Facial nerve decompression was done in all nine patients via the trans-mastoid approach. A posterior auricular incision was made, followed by the cortical mastoidectomy. Superior landmarks (short process of incus, fossa incudis and lateral semicircular canal) and the inferior landmark (digastric ridge) were identified under the operating microscope. A posterior tympanotomy via facial recess was performed to access the sinus tympani. Later, the access into the sinus tympani was widened. The incudostapedial joint, the pyramidal eminence and the round window niche were identified. The posterior buttress was removed and the 2nd genu and the mastoid segment of the facial nerve could be identified at this stage of operation. If obvious fracture line was seen over the mastoid segment, 2nd genu and lateral third of tympanic segment without the involvement of the medial two third of the tympanic segment of FN and 1st genu, then FN decompression performed from lateral third onward laterally. If the fracture line involved medial two third of the tympanic segment of FN and 1st genu, the incus removed by separating it at the incudostapedial joint and the malleoincudal joint. The supralabyrinthine cells would be removed to gain access to the geniculate ganglion. The fibrotic tissues, blood clots and/or bone spicules surrounding the FN were removed. The incus was repositioned and stabilised with gel foam/tympanoplasty type III performed. The FN function was tested with FN monitor before the skin was closed.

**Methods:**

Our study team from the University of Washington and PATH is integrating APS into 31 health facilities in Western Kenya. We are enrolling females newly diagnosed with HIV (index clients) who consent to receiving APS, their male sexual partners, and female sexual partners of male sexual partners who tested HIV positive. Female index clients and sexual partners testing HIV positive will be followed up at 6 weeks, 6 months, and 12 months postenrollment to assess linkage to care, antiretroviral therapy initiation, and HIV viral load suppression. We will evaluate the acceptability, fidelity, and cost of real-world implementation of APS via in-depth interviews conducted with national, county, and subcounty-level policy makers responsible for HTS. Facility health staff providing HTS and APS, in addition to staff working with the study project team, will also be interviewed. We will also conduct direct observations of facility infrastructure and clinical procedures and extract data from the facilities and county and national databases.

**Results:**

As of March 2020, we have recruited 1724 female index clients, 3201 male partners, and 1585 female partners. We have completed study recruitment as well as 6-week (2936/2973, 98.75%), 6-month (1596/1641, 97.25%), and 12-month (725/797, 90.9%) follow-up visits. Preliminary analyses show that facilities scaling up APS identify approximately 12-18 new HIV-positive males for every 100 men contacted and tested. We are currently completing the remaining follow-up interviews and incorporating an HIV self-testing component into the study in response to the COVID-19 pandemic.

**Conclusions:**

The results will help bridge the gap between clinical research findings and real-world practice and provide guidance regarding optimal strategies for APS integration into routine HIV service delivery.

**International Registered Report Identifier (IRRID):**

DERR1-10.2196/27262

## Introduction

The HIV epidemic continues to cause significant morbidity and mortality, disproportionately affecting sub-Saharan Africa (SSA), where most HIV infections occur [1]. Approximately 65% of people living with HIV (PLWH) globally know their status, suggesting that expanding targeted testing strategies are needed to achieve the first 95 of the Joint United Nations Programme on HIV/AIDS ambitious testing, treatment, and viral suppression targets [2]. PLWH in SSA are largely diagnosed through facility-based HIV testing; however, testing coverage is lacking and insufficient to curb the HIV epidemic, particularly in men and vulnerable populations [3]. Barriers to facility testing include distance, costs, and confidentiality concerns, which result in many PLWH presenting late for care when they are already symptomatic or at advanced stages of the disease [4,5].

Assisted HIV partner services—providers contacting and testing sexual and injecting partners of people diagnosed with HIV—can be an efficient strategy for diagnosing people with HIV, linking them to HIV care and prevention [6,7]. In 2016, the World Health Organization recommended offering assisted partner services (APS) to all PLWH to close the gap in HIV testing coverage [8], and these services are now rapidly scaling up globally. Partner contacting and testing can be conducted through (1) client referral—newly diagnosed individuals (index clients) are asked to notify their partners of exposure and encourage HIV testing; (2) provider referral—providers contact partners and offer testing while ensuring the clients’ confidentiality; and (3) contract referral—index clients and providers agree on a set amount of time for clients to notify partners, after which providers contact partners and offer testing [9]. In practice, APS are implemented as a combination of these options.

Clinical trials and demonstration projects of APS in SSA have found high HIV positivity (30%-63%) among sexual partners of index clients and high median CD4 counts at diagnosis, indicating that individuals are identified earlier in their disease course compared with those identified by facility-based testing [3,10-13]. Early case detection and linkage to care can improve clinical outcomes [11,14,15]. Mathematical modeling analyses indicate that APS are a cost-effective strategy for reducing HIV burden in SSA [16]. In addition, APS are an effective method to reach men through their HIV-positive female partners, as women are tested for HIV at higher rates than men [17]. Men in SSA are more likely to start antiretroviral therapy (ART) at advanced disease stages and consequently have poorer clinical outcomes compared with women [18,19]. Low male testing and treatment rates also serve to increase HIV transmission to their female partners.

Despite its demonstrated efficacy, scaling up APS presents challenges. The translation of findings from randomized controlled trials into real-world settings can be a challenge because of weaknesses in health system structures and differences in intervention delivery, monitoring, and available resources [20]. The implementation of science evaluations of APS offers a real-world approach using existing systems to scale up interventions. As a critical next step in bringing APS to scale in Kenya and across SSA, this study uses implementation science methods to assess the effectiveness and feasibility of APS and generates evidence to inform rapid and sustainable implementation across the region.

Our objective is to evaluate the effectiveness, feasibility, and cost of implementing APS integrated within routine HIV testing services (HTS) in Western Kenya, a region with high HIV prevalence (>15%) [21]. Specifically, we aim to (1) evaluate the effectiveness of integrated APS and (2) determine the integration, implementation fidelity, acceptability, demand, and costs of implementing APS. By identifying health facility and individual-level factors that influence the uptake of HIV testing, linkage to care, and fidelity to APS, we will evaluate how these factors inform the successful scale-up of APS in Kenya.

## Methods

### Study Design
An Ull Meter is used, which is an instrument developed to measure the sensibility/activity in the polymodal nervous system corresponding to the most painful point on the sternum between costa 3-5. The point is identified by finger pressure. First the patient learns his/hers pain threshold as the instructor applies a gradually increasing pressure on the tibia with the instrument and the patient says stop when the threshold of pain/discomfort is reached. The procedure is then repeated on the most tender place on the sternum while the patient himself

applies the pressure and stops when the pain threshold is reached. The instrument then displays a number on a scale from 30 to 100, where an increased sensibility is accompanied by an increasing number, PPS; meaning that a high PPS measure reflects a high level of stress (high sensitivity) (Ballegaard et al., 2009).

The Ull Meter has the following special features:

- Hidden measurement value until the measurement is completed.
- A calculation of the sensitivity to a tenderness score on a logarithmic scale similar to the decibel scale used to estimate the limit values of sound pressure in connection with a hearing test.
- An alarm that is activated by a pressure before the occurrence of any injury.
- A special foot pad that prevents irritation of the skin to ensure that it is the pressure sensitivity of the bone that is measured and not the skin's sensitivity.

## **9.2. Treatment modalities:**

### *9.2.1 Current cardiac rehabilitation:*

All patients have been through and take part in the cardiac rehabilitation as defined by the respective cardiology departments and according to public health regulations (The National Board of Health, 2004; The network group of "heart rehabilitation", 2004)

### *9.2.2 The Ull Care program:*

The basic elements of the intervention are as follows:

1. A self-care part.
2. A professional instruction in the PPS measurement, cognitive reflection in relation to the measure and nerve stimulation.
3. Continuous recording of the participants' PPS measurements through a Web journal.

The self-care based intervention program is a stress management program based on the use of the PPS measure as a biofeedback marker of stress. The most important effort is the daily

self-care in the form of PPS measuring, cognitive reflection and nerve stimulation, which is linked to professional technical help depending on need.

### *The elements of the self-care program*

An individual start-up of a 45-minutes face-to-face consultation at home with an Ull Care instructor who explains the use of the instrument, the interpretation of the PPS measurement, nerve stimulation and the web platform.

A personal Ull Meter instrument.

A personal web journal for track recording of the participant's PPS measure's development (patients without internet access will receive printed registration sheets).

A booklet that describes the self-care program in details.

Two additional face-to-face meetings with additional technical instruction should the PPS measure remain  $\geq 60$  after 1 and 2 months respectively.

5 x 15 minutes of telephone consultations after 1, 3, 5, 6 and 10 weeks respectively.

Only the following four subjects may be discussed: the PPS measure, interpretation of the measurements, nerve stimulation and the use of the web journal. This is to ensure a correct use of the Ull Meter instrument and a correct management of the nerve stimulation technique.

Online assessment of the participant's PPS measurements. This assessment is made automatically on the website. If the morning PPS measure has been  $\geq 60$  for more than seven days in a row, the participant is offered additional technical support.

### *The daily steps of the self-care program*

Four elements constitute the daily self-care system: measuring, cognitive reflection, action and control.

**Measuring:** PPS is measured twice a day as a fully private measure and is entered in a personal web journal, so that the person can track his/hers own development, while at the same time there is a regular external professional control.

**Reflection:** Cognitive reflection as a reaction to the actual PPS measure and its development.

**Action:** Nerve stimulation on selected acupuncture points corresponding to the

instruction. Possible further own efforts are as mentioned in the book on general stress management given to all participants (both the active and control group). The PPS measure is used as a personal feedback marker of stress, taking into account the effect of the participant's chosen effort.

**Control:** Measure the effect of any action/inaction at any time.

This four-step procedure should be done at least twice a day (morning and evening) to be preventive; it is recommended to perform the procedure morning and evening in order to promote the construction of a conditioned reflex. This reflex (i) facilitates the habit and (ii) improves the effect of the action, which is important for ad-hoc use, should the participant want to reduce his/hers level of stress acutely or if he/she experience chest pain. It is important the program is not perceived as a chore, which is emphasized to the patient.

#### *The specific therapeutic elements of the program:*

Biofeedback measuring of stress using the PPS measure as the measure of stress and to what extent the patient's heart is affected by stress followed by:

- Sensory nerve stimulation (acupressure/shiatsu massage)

After their operation, all patients were followed up at first, third, sixth months and up to one year or more post-surgery to review the outcome of their surgery and any complications of the FNP.